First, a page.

• Quality requirements of the technological process
• Production capacity of the plant
• Biological compatibility of materials used in the process
• Environmental compatibility of the plant and its emissions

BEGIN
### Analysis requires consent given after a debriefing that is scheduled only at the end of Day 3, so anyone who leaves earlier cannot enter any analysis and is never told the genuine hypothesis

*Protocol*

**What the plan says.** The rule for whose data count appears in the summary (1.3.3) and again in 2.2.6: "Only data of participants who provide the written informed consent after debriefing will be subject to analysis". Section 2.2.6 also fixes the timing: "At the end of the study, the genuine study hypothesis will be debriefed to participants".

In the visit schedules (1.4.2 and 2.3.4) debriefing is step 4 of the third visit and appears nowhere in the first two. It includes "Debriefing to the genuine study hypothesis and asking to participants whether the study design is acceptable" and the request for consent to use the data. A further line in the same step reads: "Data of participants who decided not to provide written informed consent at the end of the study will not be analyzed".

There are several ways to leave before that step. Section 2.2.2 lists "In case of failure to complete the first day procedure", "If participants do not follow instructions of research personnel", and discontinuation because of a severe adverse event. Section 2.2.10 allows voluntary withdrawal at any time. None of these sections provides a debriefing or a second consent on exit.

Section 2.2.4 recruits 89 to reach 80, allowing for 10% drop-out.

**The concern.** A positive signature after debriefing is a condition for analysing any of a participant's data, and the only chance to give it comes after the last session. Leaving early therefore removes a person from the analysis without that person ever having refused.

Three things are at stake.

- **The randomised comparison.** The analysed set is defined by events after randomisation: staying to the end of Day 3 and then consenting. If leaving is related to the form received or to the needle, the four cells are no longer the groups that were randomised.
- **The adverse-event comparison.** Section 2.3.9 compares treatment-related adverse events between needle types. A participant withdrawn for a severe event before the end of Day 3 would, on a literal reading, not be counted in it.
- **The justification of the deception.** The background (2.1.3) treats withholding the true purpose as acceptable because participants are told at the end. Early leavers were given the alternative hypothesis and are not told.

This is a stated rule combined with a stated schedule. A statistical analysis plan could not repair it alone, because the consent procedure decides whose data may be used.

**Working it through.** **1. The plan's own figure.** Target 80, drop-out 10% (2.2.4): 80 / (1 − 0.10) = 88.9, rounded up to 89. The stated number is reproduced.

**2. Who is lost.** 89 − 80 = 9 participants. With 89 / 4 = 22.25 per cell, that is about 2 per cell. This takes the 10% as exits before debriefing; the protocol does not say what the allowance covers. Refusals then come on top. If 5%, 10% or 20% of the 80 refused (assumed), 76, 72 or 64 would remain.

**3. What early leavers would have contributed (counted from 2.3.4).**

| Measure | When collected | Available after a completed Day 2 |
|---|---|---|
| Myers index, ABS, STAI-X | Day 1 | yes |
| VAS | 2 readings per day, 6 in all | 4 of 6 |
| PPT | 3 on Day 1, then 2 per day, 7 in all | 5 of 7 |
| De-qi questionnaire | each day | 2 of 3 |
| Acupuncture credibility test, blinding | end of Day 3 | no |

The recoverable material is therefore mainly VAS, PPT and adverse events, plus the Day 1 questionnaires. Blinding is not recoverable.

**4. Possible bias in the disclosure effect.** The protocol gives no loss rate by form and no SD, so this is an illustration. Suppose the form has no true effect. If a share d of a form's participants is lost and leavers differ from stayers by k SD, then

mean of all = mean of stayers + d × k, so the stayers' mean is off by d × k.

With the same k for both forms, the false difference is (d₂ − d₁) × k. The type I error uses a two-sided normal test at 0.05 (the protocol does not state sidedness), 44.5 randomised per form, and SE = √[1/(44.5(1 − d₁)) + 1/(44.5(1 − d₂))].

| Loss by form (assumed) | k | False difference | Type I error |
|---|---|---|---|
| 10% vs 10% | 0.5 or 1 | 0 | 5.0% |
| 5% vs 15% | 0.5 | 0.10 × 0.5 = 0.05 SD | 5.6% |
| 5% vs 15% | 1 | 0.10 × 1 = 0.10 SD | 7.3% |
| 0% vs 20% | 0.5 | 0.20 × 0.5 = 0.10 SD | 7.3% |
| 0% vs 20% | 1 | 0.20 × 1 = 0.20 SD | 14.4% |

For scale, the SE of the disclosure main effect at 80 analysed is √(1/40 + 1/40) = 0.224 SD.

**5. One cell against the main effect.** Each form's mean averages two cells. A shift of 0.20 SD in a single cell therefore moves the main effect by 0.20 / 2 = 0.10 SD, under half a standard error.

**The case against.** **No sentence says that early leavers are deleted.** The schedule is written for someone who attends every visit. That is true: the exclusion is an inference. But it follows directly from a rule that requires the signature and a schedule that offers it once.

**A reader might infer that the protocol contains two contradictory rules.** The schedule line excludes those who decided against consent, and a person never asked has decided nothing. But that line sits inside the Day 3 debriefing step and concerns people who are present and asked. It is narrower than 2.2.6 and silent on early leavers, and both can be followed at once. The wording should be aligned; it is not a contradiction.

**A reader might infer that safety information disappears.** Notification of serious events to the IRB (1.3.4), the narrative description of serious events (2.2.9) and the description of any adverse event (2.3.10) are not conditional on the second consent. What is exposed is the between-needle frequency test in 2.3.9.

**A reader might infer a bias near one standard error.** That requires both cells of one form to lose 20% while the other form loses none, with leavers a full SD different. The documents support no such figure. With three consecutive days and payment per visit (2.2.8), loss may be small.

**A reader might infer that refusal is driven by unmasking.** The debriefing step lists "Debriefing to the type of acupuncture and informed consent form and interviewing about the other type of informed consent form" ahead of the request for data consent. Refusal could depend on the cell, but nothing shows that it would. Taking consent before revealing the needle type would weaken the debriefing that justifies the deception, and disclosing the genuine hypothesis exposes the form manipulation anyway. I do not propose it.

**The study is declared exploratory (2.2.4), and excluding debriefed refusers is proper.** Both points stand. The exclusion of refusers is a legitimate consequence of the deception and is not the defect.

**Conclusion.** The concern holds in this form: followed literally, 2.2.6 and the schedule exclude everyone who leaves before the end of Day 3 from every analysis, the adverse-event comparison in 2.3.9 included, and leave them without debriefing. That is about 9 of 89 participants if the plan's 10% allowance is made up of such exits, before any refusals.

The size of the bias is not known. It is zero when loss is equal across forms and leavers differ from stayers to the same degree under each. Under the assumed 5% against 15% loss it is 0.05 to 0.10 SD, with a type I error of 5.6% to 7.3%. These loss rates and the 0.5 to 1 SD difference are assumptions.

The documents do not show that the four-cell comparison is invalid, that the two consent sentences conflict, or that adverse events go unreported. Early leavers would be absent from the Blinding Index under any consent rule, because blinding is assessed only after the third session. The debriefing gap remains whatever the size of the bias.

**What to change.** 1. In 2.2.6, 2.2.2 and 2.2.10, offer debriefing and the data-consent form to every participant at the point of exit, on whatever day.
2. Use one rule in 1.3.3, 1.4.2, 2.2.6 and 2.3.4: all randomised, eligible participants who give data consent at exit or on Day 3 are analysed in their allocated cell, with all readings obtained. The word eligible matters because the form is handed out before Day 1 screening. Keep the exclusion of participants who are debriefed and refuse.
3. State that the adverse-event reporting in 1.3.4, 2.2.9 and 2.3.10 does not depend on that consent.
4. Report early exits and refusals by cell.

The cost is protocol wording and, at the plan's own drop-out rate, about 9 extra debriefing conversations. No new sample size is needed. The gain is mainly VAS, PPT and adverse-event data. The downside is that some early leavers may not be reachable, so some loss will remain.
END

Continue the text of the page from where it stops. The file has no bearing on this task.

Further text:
For each of these areas, the most critical situations were identified, and then specific sensors were introduced into the system. In addition, some of those sensors were adapted or even re-engineered to resist abrasive aggression and simultaneously meet the needs of biological compatibility or to ensure compliance with environmental compatibility. The most important work was in any case, the satisfaction of the specific quality issues under very high work volumes. It is well known that, in the same way as shot peening, even in blasting technology, the result of the treatment is directly related to the energy of the treatment. Once again, as in shot peening, the energy of the abrasive stream is directly proportional to the size of the abrasive and to its speed. In a compressed air sandblasting machine, it is relatively easy to control the speed of the abrasive stream while controlling the grain size, especially that of an abrasive grit, and it is an operation that hides many pitfalls. To control the size of the abrasives, vibrosieves as used, as in shot peening plants. In the case of abrasive grits, the lower sieve, deputized to discard the crushed grains, tends to become "blinded" by those grits that remain trapped in the net. In the long run then, the lower sieve tends to lose its effectiveness and the average size of the working abrasive decreases. To reduce the problem of "blind sieves" it is possible to use "self-cleaning" systems, but usually they are aggressive towards the nets of the sieves often causing the net breakage, adding an additional problem. To solve this problem, Norblast has worked in synergy with Peen Service, as a matter of fact its research center, to design and develop an innovative self-cleaning system that is at the same time non-aggressive and effective, ensuring the correct life of the system. As it is quite clear, the technological level of those plants is nowadays comparable to that of the most advanced shot peening systems. That is the reason why Norblast likes to define such types of treatments as "technological sandblasting treatments."